• See more stories on Insider’s business page.

Scorching heat waves are still sweeping much of the US, and a new climate report says global temperatures will climb at least 2 to 3 degrees between now and 2040.

While billions feel the negative effects of climate change, one industry could potentially benefit from it: pest control specialists. Hotter temperatures, alongside other patterns spurred by the climate crisis, could spell big business for pest control companies.

“As extreme weather becomes more frequent, warmer temperatures and increased precipitation can affect pest populations, usually causing an increase in populations or an expansion in the habitats that insects can thrive,” Brittany Campbell, a staff entomologist and research scientist for the National Pest Management Association, told Insider. “Warmer temperatures lasting longer and seasonal fluctuations like more early springs has allowed for some insect populations to reproduce more and have increased generations of offspring per year.”

Changes like these have already stretched out the typical busy season for pest control companies.

Charles Evans, the owner of Evans Pest Control in Philadelphia, says his business now treats for some insects in seasons in which they don’t typically appear.

“Now we’re getting calls throughout the winter for ants,” he said. “That was unheard of at one point.”

Evans says “unseasonably warm weather” is to blame.

“With the longer summers and warmer winters, things tend to stay alive,” he said. “It seems like everything’s more active now.”

Stacy O’Reilly has seen similar business trends at her company, although she notes that climate change can also decrease business in some cases. O’Reilly is the owner and president of Plunkett’s Pest Control, which is headquartered in Minneapolis and operates in 21 states.

“We’re getting calls earlier in the summer and later in the fall than we used to,” she said. “Our season to control insects is longer in Minnesota in my estimation than it was 20 years ago.”

It’s not just the time of year. Pests are also popping up in geographical ranges they don’t typically inhabit.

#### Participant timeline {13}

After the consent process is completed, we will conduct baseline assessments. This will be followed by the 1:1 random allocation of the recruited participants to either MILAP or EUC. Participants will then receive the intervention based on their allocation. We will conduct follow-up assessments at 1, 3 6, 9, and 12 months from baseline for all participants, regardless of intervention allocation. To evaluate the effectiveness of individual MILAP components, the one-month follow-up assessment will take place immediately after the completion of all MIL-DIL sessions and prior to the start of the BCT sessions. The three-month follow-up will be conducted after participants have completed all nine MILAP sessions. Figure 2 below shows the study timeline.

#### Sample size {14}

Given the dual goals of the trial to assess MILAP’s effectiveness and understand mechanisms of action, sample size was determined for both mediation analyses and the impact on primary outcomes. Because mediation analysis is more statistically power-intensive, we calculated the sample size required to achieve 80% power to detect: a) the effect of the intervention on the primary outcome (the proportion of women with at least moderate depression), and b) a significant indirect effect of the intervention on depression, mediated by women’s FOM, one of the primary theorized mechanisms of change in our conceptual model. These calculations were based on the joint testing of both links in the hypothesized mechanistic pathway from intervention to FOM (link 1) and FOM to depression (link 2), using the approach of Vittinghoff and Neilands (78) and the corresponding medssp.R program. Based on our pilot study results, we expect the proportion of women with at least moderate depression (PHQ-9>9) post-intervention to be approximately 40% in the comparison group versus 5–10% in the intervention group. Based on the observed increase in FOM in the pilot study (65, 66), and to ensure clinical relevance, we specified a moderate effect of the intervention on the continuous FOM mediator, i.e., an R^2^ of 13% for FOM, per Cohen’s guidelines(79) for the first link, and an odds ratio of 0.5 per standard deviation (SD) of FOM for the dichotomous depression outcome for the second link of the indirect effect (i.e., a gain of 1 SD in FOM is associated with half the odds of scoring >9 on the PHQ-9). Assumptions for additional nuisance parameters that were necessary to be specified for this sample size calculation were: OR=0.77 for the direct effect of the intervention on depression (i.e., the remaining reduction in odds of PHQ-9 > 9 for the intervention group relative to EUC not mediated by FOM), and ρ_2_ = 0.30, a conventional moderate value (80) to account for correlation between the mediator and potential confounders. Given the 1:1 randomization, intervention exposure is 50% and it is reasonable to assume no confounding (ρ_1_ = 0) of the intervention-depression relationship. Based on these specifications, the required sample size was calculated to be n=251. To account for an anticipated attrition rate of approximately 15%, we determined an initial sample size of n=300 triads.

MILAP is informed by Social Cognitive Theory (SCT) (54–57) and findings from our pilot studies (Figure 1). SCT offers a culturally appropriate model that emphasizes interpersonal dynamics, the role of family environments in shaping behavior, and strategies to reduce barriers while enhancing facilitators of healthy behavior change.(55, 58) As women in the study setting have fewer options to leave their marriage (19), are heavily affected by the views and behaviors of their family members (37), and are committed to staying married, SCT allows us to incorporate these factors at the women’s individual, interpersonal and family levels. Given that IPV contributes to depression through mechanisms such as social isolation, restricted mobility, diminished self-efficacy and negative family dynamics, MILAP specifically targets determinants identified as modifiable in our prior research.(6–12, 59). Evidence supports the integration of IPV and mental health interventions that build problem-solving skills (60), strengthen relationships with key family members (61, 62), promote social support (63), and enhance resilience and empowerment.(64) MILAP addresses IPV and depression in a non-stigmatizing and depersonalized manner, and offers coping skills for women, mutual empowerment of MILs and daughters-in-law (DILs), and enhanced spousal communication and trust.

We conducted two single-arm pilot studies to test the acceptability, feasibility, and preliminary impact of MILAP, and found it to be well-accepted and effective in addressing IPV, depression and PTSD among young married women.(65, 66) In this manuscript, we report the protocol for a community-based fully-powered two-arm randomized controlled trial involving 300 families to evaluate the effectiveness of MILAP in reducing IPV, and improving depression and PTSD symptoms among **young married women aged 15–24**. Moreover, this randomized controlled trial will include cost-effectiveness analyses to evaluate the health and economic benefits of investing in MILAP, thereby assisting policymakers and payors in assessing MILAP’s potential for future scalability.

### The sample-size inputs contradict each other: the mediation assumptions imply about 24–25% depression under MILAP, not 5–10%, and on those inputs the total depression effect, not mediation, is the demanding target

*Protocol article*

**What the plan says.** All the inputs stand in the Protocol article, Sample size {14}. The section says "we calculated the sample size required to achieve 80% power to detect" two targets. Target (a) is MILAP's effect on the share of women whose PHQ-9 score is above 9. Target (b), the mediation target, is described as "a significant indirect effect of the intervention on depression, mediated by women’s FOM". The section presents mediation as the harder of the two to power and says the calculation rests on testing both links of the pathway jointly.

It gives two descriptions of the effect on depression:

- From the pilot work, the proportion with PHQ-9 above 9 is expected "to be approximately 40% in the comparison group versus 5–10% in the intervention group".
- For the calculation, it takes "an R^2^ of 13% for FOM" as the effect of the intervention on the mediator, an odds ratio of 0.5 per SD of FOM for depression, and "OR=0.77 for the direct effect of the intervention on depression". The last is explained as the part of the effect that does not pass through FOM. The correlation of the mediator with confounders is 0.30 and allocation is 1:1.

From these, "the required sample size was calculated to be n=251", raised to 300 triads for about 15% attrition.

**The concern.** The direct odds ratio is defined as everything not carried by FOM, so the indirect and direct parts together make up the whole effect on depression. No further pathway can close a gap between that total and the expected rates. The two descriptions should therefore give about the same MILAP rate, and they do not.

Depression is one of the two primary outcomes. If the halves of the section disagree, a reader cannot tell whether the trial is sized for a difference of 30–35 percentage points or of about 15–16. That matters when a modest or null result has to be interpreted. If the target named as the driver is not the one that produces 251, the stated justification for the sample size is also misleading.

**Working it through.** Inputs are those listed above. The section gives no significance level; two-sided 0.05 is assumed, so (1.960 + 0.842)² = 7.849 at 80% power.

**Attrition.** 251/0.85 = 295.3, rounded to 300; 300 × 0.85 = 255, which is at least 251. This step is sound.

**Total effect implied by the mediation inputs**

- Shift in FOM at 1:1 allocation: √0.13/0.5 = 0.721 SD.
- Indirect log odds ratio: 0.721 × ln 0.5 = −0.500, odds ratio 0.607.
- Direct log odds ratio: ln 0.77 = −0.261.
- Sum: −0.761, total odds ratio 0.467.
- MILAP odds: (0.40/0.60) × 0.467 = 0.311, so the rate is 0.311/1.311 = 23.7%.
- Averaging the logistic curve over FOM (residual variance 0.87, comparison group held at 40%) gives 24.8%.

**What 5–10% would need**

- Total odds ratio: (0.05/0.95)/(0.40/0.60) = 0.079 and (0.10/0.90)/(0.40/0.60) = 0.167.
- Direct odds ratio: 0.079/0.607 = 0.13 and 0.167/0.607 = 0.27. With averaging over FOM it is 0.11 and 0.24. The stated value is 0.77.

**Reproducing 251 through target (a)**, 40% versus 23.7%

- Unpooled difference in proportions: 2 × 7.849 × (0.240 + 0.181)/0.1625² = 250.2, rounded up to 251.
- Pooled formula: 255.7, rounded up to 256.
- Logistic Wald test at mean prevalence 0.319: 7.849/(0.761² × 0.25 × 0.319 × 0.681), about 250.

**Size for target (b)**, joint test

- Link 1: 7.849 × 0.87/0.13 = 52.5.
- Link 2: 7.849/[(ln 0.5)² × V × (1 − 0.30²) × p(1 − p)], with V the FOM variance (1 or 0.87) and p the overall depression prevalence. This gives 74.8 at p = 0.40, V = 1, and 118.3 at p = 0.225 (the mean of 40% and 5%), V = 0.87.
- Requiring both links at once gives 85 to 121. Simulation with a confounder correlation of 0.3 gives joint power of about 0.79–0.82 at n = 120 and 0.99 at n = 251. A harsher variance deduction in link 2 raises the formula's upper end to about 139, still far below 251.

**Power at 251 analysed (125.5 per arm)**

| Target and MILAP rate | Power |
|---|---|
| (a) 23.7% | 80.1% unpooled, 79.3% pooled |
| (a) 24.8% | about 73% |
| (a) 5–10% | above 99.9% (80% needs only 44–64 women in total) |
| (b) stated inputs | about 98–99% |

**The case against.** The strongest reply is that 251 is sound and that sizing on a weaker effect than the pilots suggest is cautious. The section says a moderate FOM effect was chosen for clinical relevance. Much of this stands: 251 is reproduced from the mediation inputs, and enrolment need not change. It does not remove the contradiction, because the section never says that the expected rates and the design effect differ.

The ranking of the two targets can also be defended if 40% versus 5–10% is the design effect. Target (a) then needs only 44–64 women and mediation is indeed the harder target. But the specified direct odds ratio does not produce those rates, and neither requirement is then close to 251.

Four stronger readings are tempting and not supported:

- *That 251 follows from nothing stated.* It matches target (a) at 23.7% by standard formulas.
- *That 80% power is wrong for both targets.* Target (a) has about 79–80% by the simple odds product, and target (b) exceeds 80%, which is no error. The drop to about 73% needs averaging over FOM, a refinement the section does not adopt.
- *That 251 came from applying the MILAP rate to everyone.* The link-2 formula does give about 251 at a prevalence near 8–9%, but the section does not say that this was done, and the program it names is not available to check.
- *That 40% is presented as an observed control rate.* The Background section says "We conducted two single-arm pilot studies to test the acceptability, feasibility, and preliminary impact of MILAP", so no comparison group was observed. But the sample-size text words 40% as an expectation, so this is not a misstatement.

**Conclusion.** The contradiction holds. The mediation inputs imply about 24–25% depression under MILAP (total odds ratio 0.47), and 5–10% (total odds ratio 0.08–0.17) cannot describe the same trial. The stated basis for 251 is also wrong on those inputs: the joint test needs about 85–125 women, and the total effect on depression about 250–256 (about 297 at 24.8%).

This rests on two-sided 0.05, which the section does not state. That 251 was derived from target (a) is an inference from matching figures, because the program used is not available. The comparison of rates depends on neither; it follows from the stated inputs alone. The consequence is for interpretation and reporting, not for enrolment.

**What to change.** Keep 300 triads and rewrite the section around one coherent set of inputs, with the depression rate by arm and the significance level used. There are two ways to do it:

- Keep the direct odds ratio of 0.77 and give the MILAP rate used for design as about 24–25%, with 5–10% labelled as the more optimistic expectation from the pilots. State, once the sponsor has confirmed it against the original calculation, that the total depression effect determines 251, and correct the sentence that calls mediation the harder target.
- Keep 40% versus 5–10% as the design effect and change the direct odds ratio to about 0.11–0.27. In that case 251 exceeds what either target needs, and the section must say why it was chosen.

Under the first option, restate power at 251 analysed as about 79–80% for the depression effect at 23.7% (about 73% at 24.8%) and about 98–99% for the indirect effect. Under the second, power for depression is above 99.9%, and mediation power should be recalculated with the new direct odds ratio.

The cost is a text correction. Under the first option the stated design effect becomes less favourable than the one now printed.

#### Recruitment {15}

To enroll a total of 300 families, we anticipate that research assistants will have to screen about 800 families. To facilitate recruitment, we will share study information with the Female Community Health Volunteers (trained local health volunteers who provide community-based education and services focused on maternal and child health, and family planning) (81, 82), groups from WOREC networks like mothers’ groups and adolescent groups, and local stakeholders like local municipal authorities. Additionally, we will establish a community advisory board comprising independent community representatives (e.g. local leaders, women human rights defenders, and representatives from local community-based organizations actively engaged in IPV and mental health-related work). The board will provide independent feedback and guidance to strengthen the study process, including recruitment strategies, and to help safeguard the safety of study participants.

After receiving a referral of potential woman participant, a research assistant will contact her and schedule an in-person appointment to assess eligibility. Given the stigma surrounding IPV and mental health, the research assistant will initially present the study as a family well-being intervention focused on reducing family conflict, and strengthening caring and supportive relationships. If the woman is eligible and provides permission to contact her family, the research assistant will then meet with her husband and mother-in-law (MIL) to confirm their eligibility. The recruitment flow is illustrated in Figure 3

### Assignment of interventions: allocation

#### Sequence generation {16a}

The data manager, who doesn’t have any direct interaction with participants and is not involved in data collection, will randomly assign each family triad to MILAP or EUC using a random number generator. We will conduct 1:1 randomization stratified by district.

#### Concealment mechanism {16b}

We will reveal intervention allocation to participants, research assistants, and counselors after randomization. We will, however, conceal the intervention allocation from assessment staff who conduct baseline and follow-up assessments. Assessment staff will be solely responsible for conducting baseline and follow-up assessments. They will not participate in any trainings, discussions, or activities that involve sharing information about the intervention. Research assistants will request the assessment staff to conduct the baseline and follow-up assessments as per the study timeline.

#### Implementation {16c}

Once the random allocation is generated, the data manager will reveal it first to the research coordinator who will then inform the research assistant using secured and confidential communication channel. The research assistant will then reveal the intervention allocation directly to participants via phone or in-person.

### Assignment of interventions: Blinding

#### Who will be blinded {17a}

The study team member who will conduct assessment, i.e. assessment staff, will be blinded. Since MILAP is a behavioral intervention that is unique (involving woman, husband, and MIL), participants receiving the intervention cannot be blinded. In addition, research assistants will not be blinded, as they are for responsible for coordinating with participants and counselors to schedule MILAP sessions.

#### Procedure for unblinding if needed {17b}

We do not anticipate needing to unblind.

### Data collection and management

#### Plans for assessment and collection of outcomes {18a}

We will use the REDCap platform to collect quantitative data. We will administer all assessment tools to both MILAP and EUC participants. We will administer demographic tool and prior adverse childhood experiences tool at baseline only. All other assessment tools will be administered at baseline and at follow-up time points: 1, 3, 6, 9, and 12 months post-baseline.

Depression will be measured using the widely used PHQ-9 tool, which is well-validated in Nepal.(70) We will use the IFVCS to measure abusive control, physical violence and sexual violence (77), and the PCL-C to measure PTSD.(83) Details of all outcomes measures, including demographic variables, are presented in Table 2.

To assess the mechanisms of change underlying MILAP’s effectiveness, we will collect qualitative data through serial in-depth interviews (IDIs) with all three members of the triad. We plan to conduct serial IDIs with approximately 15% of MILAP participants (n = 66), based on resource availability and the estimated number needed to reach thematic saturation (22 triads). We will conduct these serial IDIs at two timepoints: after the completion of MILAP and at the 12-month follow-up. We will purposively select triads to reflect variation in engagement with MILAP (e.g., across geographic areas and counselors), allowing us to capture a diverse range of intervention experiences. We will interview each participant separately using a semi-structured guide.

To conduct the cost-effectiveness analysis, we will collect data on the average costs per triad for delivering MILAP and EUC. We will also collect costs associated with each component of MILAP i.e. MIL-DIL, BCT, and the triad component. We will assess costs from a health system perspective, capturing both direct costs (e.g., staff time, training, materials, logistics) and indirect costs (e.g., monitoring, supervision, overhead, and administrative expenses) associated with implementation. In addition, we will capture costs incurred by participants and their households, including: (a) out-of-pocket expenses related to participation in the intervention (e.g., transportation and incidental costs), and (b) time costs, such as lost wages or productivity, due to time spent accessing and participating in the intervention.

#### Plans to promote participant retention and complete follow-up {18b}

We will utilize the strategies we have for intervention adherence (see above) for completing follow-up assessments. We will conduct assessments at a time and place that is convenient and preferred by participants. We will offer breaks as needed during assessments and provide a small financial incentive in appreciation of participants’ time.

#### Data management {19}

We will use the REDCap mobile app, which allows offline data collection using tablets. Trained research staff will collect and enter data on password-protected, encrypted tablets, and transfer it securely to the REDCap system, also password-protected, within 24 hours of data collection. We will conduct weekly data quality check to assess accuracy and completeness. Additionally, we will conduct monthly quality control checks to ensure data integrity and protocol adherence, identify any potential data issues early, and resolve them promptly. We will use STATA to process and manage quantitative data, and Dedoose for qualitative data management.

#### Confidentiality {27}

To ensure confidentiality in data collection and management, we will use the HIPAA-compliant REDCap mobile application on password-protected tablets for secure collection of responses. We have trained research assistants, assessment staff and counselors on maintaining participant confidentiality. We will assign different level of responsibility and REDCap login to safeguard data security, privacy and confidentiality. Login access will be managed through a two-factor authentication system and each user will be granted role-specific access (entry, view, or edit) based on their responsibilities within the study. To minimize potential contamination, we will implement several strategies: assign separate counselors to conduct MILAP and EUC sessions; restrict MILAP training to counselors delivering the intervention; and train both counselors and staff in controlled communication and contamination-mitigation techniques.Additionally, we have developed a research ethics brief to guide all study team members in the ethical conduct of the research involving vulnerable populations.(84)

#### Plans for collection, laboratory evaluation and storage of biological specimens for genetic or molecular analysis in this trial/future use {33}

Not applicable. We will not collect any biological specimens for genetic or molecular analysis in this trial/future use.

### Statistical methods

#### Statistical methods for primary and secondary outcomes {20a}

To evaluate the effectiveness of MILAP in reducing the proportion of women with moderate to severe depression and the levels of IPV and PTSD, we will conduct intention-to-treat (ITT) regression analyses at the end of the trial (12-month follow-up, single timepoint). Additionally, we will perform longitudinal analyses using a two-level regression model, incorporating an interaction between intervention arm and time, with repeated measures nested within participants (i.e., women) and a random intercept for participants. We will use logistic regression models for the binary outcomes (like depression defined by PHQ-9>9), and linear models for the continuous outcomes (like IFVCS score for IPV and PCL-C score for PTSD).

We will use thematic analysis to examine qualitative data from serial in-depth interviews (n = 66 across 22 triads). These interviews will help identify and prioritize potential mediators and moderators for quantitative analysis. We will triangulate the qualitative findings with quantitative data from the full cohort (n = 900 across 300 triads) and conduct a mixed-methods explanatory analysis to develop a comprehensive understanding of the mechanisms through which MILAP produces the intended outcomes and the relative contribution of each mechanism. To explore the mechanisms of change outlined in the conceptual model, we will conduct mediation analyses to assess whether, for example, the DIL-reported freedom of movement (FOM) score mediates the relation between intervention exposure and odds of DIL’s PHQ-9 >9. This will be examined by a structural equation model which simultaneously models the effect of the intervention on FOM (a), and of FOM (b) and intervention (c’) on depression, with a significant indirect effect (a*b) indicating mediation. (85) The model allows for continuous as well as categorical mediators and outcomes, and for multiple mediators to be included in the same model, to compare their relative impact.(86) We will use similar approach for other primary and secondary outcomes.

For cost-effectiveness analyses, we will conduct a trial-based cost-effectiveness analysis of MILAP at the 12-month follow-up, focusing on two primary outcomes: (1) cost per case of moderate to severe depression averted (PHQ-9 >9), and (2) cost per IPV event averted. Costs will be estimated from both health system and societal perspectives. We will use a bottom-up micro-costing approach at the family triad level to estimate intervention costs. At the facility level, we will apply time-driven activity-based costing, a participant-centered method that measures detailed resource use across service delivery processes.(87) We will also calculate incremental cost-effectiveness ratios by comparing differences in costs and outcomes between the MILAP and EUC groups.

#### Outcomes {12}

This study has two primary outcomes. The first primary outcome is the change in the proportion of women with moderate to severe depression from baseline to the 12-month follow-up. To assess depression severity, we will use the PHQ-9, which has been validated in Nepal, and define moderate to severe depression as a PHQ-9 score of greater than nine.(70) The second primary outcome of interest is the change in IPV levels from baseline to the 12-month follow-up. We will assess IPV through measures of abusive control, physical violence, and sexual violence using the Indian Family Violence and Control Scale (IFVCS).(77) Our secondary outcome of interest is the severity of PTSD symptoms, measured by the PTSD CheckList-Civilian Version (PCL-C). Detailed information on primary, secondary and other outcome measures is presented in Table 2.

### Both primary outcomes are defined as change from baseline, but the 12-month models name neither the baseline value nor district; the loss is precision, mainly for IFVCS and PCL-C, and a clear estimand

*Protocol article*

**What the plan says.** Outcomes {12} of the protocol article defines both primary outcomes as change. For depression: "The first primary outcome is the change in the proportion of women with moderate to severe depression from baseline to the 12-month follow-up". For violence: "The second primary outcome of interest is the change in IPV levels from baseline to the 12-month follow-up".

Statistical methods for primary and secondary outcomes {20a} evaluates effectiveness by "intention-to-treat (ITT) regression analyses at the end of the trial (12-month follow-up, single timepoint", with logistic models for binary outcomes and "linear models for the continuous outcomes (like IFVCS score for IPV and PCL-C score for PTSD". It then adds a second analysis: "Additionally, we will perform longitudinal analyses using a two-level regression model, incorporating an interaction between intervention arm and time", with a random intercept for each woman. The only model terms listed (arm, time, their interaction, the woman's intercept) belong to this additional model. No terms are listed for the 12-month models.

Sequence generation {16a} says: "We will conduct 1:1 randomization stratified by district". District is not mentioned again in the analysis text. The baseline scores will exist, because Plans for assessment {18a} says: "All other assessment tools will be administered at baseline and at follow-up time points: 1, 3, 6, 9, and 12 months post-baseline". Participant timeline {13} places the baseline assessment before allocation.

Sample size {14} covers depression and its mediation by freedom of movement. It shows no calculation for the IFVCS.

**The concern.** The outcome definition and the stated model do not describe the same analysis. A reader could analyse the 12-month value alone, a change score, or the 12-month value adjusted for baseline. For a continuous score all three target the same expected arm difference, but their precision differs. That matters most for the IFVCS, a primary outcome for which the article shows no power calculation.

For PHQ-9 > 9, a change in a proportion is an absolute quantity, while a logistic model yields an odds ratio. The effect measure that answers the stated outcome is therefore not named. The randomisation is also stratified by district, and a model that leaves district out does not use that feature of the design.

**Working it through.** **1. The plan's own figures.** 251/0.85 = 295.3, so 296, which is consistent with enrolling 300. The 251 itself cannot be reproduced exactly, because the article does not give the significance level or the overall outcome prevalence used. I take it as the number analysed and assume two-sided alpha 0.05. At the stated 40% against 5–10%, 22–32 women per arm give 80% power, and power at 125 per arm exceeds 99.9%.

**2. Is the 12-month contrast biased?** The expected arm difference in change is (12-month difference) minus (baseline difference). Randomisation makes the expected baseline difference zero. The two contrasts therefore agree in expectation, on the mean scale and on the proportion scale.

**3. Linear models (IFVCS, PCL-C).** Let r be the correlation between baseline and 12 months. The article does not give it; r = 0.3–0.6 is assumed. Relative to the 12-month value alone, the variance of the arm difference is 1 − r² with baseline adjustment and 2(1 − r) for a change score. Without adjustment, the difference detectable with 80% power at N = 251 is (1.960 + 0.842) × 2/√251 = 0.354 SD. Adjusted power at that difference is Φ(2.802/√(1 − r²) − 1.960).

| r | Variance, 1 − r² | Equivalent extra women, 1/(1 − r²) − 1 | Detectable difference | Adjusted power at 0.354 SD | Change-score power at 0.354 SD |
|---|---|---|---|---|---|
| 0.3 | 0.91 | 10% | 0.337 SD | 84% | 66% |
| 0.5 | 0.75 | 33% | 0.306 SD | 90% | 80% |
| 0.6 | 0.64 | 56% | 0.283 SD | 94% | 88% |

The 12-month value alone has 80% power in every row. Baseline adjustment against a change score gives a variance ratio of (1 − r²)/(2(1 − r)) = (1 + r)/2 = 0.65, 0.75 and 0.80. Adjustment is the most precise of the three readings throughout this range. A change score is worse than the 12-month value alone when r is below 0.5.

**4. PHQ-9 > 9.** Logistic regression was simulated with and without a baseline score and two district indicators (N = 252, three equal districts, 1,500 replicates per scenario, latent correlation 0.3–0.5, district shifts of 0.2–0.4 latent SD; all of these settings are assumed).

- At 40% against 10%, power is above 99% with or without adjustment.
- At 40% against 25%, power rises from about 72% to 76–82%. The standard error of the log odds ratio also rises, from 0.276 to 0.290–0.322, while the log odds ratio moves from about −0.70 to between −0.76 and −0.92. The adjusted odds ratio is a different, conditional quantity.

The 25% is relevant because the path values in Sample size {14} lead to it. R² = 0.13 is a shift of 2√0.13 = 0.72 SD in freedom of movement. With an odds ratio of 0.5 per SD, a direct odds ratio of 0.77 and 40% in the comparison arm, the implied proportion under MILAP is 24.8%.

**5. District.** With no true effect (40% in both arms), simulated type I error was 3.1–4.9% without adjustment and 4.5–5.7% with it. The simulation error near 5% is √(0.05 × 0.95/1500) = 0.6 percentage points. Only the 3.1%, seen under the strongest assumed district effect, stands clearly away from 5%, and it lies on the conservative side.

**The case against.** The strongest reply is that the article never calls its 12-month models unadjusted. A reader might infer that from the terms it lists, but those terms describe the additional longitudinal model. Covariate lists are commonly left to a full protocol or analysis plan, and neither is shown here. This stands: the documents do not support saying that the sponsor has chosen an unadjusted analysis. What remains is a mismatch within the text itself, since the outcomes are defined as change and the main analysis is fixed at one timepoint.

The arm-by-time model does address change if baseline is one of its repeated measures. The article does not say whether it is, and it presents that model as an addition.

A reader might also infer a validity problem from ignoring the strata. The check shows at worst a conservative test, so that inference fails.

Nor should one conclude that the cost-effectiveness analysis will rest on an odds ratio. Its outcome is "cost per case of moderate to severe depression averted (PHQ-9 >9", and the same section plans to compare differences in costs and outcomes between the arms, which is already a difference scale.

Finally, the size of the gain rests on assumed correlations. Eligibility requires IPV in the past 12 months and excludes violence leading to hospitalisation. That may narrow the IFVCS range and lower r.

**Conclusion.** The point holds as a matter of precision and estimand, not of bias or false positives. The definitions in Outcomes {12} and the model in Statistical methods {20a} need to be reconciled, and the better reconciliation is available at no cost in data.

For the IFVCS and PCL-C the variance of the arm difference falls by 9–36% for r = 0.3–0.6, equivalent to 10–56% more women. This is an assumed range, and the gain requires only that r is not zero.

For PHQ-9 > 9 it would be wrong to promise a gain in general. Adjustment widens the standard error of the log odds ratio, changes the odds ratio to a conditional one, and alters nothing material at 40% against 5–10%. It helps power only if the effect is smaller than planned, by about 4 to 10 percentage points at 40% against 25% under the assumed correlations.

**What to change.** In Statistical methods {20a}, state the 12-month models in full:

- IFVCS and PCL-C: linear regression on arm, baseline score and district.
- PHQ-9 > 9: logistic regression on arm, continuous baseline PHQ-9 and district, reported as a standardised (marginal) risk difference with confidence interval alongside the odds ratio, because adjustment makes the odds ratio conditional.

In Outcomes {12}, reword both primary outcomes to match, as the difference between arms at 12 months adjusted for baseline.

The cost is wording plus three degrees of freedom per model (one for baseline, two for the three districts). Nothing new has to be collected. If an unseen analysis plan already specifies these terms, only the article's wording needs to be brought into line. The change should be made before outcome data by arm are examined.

“The pests we see in our Southern territories are now more prevalent in our Northern territories,” she added. “It’s slowly expanding, the opportunity for Southern pests to reproduce in more Northern climates.”

Read more: The climate crisis is already upending American real estate – with trillions at stake

Warmer temperatures are often a factor.

“When we have those warmer temperatures that can cause insects to be able to change where they can actually live and survive because they’re going to have optimal ranges of temperatures that they live in,” said Wizzie Brown, an entomologist and specialist with Texas A&M University’s AgriLife Extension Service. “If it’s normally 65 degrees somewhere, and it starts to be 85 degrees there, then insects that have that new range can then move into new places that they might not have been before.”

Rising temperatures could also mean pests have more generations of offspring.

“When it’s cooler outside, it usually takes longer for insects to kind of get through their life cycle, going from egg to adult,” Brown said. “When it’s warmer, that can actually speed up the rate of development.”

The combined result of these developments is that “climate change is acting as a major catalyst for the rise in demand for pest control services across the globe,” according to a 2020 report on the global pest control service market.

In the meantime, pest control specialists will have to stay on their toes as climate change continues to affect their businesses.

“We just have to remain aware of the climate’s impact on insects and do the best we can,” O’Reilly said.

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Why raccoons are so hard to get rid of